Last year ushered in sweeping changes to the U.S. tax landscape with more than 600 new rules enacted by the Tax Cuts and Jobs Act of 2017.
Still gone this year are exemptions along with deductions for moving costs, job search expenses, and tax prep fees. And how much you can write off for state and local taxes is still limited to $10,000 for the 2019 tax year.
“This is year two of tax reform, so now people are getting heads wrapped around what has changed,” Kathy Pickering, chief tax officer at H&R Block, told Yahoo Money.
All that said, there are some changes you should know about when you file your 2019 tax returns. Here’s what they are.
Listen to Taxes Made Simple on Apple Podcasts | Spotify
Tax Cuts and Jobs Act
There still are a pair of changes for the 2019 tax year from the new tax law.
The first has to do with divorce. If you receive spousal support, you no longer need to claim that as income. But if the alimony is coming out of your pocket, you can’t deduct that amount on your taxes like you previously could.
The new tax law also eliminated the health coverage penalty starting in 2019. So, if you didn’t have health insurance last year, you no longer have to pay that tax penalty.
While the standard deduction doubled last year under the new tax law, it increased again for the 2019 tax year to account for inflation. It’s now $12,200 for single taxpayers; $24,400 for married couples filing jointly; and $18,350 for heads of household.
Some old tax benefits are back. In December, Congress extended four temporary tax provisions:
Forgiveness of mortgage debt: Debt forgiven by your lender is usually considered taxable income. But this extender gets rid of any taxes a homeowner might be on the hook for when a portion of their outstanding mortgage balance is cancelled, such as a short sale or foreclosure.
Private mortgage insurance deduction: Homeowners can now deduct premiums for private mortgage insurance and insurance on mortgages backed by the Federal Housing Administration or Veterans Affairs.
Energy efficiency credit: This is a credit worth up to $500 that a homeowner can claim when they make certain energy-efficient upgrades to their house.
Tuition and fees deduction: If you, your spouse, or your child is in college, you can deduct up to $4,000 a year in tuition costs and expenses. This is an above-the-line deduction, so you don’t need to itemize your taxes to take it.
As an added bonus, all these extensions retroactively apply to both the 2019 and 2018 tax years. That means you may want to consider amending last year’s returns if you could benefit from one or more of these extenders.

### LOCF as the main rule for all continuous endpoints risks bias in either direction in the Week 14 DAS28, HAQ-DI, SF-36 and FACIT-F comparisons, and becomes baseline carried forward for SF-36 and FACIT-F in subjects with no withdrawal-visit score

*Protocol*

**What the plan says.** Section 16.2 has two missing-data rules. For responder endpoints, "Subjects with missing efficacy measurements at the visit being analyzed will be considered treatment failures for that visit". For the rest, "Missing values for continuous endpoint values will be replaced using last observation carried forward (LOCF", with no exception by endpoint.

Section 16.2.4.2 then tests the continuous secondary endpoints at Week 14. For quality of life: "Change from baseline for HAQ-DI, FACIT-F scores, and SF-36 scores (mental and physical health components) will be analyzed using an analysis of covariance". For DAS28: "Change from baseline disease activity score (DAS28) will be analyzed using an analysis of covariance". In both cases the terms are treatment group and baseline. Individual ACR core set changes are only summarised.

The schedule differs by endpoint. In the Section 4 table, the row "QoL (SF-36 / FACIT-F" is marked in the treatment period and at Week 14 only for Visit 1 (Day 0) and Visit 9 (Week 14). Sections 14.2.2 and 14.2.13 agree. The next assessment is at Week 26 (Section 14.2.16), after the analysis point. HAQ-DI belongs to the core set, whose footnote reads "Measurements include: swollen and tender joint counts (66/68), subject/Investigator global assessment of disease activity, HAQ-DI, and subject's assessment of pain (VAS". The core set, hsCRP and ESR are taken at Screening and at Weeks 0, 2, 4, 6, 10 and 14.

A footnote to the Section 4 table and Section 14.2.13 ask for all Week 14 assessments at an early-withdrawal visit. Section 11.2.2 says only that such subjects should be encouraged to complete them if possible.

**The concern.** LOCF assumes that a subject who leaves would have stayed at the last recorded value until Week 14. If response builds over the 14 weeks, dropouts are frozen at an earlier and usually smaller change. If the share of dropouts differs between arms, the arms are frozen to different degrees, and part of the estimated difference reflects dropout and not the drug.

Cryptocurrency and taxes
The IRS added a new question to the Schedule 1 form about your dealings with cryptocurrency. It asks: “At any time during 2019, did you receive, sell, send, exchange or otherwise acquire any financial interest in any virtual currency?”
The agency wants to get a better handle on crypto transactions and is using the responses to help craft future tax guidance, said Wendy Walker, solutions principal at Sovos, a software provider of tax solutions to businesses.
“The IRS is late to the game here, but they are definitely paying attention this year,” she told Yahoo Money.
If you have any gains or losses from crypto transactions, make sure to report them, even though it can be complicated to figure out. In most cases, you won’t receive a 1099 that records these transactions. Instead, you need to rely on your own records to accurately show when you bought and sold the crypto and for how much.
“If it’s a voluntary disclosure and you’re making your best effort to include the transactions, the IRS will be more lenient,” if you make a mistake in reporting, Walker said.
Filing your taxes
It should be easier to file your taxes for free this year. The major tax software companies can no longer hide their free-file service from a Google search, according to new rules from the IRS. About 70% of taxpayers could qualify for free file.
If you’re unhappy with your taxes this year — maybe your tax refund was too small or you ended up owing the government — you should adjust your paycheck withholdings to avoid a similar outcome next year.
But you’ll find a new W-4 withholding form. You may need your most recent paystubs and this year’s taxes to fill it out correctly.